Daily Deals: The Coldest Winter and Nanosaur 2

The Coldest Winter: America and the Korean WarToday Amazon offers The Coldest Winter: America and the Korean War by David Halberstam just for $1.99

David Halberstam’s magisterial and thrilling The Best and the Brightest was the defining book about the Vietnam conflict. More than three decades later, Halberstam used his unrivaled research and formidable journalistic skills to shed light on another pivotal moment in our history: the Korean War. Halberstam considered The Coldest Winter his most accomplished work, the culmination of forty-five years of writing about America’s postwar foreign policy.

Halberstam gives us a masterful narrative of the political decisions and miscalculations on both sides. He charts the disastrous path that led to the massive entry of Chinese forces near the Yalu River and that caught Douglas MacArthur and his soldiers by surprise. He provides astonishingly vivid and nuanced portraits of all the major figures-Eisenhower, Truman, Acheson, Kim, and Mao, and Generals MacArthur, Almond, and Ridgway. At the same time, Halberstam provides us with his trademark highly evocative narrative journalism, chronicling the crucial battles with reportage of the highest order. As ever, Halberstam was concerned with the extraordinary courage and resolve of people asked to bear an extraordinary burden.

The Coldest Winter is contemporary history in its most literary and luminescent form, providing crucial perspective on every war America has been involved in since. It is a book that Halberstam first decided to write more than thirty years ago and that took him nearly ten years to complete. It stands as a lasting testament to one of the greatest journalists and historians of our time, and to the fighting men whose heroism it chronicles.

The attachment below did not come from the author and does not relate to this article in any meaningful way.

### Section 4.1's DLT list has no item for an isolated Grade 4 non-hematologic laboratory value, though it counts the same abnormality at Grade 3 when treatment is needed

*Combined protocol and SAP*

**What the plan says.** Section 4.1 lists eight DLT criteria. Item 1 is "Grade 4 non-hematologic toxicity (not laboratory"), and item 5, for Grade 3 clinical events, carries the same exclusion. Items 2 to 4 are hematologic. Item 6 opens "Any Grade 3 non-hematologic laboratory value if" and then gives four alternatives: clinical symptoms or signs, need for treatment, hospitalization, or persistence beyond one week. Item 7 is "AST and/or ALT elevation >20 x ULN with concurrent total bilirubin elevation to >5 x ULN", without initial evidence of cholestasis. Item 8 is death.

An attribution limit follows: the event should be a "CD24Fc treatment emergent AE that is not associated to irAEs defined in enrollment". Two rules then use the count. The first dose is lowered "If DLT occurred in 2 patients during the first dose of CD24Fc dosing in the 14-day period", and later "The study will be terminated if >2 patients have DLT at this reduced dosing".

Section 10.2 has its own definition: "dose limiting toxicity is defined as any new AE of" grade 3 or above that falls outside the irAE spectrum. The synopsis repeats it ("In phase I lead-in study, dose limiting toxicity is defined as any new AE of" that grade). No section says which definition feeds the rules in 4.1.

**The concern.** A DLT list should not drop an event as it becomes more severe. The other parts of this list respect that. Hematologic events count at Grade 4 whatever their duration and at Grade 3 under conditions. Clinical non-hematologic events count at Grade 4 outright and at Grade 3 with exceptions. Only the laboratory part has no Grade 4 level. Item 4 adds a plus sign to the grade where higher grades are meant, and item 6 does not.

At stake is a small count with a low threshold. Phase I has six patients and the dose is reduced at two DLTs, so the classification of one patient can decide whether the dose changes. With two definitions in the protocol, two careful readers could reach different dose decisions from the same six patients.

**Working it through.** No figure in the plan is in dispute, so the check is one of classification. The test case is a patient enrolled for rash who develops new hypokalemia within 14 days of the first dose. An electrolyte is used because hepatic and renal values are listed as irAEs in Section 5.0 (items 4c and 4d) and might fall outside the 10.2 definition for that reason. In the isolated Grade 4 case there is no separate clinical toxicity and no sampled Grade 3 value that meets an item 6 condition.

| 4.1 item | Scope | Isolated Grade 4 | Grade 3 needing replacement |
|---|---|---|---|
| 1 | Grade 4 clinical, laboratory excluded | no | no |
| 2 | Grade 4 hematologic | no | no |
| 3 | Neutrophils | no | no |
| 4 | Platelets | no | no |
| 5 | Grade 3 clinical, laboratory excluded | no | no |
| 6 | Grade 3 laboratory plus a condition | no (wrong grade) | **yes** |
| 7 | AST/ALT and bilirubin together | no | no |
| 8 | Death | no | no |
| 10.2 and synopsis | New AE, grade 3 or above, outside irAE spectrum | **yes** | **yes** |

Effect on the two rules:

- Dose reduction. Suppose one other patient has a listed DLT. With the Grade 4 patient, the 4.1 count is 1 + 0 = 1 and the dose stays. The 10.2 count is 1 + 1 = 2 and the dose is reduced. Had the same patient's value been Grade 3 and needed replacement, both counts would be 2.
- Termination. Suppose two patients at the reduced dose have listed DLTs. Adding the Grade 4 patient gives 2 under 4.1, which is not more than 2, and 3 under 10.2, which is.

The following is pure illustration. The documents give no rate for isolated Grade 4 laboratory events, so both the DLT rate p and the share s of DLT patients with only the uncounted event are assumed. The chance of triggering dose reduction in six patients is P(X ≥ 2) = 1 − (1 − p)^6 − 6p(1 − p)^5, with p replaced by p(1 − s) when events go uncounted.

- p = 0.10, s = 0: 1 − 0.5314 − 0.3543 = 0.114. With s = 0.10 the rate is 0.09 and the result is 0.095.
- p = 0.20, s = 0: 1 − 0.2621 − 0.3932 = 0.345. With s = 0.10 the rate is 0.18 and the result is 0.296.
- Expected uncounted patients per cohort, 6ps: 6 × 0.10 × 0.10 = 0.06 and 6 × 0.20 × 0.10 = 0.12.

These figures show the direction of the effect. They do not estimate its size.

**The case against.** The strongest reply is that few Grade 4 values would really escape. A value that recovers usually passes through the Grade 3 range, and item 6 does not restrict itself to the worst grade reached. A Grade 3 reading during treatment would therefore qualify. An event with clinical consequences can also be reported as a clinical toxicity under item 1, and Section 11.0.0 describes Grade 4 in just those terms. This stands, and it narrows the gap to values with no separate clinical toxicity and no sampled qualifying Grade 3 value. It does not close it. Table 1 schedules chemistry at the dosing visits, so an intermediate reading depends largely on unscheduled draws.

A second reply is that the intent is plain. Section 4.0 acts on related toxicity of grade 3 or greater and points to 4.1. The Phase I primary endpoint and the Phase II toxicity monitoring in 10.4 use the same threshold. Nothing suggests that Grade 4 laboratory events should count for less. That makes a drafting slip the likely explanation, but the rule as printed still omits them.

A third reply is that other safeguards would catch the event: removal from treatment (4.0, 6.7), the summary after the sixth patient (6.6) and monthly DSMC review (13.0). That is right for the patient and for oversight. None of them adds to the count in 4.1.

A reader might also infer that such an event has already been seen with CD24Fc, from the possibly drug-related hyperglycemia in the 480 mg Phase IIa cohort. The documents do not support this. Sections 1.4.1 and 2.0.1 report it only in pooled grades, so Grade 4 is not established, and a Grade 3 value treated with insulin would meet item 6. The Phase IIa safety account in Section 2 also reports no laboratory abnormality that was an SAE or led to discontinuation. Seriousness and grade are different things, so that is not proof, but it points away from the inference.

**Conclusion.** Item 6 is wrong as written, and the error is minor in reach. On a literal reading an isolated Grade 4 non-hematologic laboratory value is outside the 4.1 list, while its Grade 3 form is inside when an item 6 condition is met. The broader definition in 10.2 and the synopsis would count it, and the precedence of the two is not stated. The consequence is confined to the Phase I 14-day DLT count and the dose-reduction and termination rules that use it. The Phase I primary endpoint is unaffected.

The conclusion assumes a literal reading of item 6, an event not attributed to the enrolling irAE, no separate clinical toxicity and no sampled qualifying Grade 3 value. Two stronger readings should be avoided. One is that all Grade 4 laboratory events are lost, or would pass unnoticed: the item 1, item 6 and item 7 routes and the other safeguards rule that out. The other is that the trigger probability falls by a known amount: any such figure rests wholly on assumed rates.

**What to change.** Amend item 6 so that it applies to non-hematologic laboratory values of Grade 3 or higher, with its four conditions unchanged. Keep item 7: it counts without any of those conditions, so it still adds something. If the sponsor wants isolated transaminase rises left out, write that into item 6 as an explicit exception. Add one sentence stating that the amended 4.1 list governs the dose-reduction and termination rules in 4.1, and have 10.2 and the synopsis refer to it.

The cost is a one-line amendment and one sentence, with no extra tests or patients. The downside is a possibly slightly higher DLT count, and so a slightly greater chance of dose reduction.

Some words about the Author

David Halberstam was one of America’s most distinguished journalists and historians. After graduating from Harvard in 1955, he covered the beginnings of the Civil Rights movement, then was sent overseas by the New York Times to report on the war in Vietnam. The author of fifteen bestsellers, including The Best and the Brightest, he won the Pulitzer Prize for his Vietnam reporting at the age of thirty. He was killed in a car accident on April 23, 2007, while on his way to an interview for what was to be his next book.


Nanosaur 2Nanosaur 2 is a game for your Kindle Fire.

Every once in a while, a mobile game comes around and knocks your socks off with its incredible graphics, intense action, and fascinating story. Nanosaur 2: Hatchling, a stunning 3D app for Android, is definitely one of those games.

Once Again, Dinosaurs Rule

The year is 4122 and human beings are history, wiped out by a terrible plague of their own making. An intelligent species of dinosaurs known as Nanosaurs now rule the Earth. But Nanosaur society is threatened by inbreeding, so they send one of their species back 65 million years to retrieve unhatched eggs. He returns with the eggs, which the Nanosaurs plan to use to increase genetic diversity and save their species from certain extinction.

Dinosaur Coup

But things don’t quite go as planned. A rebel group of dinosaurs is bent on destroying Nanosaur society and seizing control of Earth for themselves. They steal most of the eggs and take them back to their own planets. The rebels’ goal is to turn these hatchlings into warrior drones that will then be used in an epic battle for power.

But one egg is left behind. When this hatchling emerges, he is tasked with destroying the rebel bases and recovering the precious eggs for the good guys. Will he succeed? That’s up to you.

Air Attack

It’s a dangerous mission. As the hatchling, you must swoop through the air, dodging and shooting at enemy dinosaurs as you search for the eggs. Avoid hitting other dinosaurs, trees, or the ground, lest you die a horrible death. (You’ve got multiple lives and can collect more during the game.) The app’s smooth tilt controls make flying easy and fun. The better flier you become, the easier it is to gather up the eggs and avoid your enemies.

Locked and Loaded

You’ll have quite an arsenal to help you in your daunting quest. Sonic screams, blasters, fragment grenades, and heat-seeking missiles are just some of the weapons you can employ to eliminate the competition and clear the way for egg-gathering. They fire back, though, so be careful–they’ll even jump up to bite you if you fly too low!